Why you should care
Because it could shake up the political playing field for 2018 — and 2020.
Protruding like a hitchhiker’s thumb into Canada’s underbelly, Maine has long been an outlier in American politics. Two of its governors in recent decades were Independents, and the sitting state treasurer is vying to be the third. In Obamacare repeal dissenter Susan Collins, it sends one of the only truly moderate Republicans to the U.S. Senate. It publicly funds political campaigns to lessen donors’ influence. Last year, Mainers voted to change their electoral system in a way that is likely to boost third-party candidates. “We’ve always done things a little differently,” says Kyle Bailey, who helped lead Maine’s “ranked choice” voting reform movement. “We’ve always been willing to look for common-sense solutions and not be boxed into politics.”
The Pine Tree State is among a handful of laboratories for an independent centrist movement searching for traction in 2018 by building a fundraising base and a campaign-talent pipeline. Backers take heart in the 57 percent of Gallup respondents who said they want a third party. They look to France, where Emmanuel Macron won the presidency and a legislative majority with a party that he founded just last year. Their goal is to field legislative candidates and U.S. Senate hopefuls who could form a critical swing-vote mass in their chambers.
If we had a shirt around here, you would see Teddy Roosevelt on it.
Nick Troiano, executive director, The Centrist Project
“The most important thing our strategy is oriented around in 2018 is winning elections,” says Nick Troiano, 28, executive director of the Centrist Project. “That is what it will take to change perceptions from ‘an Independent sounds nice’ to ‘an Independent can win.’” Troiano hastens to emphasize that the project is not an official political party — nor does it intend to become one.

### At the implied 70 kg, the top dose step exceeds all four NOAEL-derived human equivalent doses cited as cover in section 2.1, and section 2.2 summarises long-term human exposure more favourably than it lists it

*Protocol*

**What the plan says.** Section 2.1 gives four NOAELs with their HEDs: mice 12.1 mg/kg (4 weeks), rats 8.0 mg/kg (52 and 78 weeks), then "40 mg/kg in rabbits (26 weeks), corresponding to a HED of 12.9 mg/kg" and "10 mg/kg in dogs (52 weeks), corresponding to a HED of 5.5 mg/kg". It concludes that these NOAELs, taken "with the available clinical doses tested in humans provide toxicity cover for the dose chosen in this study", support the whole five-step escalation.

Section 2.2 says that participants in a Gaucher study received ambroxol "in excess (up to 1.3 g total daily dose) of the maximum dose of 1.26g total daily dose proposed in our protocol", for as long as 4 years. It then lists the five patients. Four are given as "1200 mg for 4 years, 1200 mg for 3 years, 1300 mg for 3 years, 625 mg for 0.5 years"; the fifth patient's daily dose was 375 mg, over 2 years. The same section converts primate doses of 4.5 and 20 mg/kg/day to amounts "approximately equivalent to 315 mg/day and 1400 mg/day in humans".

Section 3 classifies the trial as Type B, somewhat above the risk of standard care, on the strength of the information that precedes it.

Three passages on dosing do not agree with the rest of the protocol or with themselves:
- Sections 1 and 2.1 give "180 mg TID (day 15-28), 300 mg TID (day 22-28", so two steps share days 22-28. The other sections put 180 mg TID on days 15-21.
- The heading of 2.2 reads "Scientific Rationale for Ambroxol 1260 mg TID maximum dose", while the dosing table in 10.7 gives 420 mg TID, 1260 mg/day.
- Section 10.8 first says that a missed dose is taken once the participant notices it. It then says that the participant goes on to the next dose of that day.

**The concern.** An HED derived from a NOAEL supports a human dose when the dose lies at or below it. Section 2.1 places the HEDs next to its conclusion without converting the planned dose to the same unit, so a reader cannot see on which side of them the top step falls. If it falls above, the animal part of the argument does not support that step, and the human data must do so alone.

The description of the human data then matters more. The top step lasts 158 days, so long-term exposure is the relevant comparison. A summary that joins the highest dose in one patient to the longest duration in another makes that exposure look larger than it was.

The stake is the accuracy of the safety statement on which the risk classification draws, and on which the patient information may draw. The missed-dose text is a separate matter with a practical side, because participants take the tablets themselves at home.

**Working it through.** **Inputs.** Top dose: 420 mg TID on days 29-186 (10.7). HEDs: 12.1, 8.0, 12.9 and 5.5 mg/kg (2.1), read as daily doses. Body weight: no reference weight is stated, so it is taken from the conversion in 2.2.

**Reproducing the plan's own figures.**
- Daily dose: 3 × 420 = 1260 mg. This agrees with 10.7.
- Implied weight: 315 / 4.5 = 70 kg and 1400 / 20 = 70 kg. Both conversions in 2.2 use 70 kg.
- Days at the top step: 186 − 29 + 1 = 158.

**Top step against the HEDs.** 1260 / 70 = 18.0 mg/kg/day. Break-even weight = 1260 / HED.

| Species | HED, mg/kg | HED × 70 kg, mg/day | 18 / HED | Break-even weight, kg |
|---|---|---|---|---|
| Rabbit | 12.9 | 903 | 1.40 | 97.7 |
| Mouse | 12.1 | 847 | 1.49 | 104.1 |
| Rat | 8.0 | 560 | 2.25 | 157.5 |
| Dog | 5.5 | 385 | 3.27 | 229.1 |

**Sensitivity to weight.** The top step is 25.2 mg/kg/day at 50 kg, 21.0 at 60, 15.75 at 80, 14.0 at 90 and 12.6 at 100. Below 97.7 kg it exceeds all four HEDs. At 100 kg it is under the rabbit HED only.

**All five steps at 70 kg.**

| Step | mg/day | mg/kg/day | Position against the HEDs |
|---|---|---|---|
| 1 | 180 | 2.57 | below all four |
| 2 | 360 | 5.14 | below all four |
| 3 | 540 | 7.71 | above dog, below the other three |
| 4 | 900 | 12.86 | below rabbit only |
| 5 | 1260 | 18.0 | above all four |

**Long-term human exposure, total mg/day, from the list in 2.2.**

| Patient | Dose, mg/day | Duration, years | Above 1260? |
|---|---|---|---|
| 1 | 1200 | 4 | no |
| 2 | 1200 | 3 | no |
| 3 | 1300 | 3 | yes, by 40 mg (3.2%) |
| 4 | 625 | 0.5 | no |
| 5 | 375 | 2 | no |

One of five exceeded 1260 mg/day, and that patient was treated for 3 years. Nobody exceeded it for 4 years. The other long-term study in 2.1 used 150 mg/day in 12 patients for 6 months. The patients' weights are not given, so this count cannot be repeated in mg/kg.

In August the Centrist Project held a gathering in Philadelphia featuring Maine treasurer Terry Hayes, former Kansas U.S. Senate candidate Greg Orman and Alaska Gov. Bill Walker. They hope to capture Democrats troubled by the party’s leftward shift and Republicans turned off by Donald Trump. But just because voters don’t like the parties doesn’t mean they’re crying out for centrists: A 2014 Pew report found the share of Americans who demonstrated consistently liberal or conservative viewpoints doubled over the past two decades — and self-reinforcing media consumption has only accelerated.
The Centrist Project is based in Denver, where it sees an opportunity in the closely split Colorado legislature. When OZY pays a visit to its cramped offices, American flags are strapped to lamps and a couple of copies of Dartmouth professor Charles Wheelan’s The Centrist Manifesto — the group’s founding document — are lying around. There is no sign of the Barack Obama or Ronald Reagan swag you’d find in Democratic or Republican headquarters. “If we had a shirt around here, you would see Teddy Roosevelt on it,” Troiano says. “He was a progressive Republican. He believed in business and was pro-environment. More than anything else, he was a reformer. And his third-party run in 1912 helped catalyze the Progressive Party.”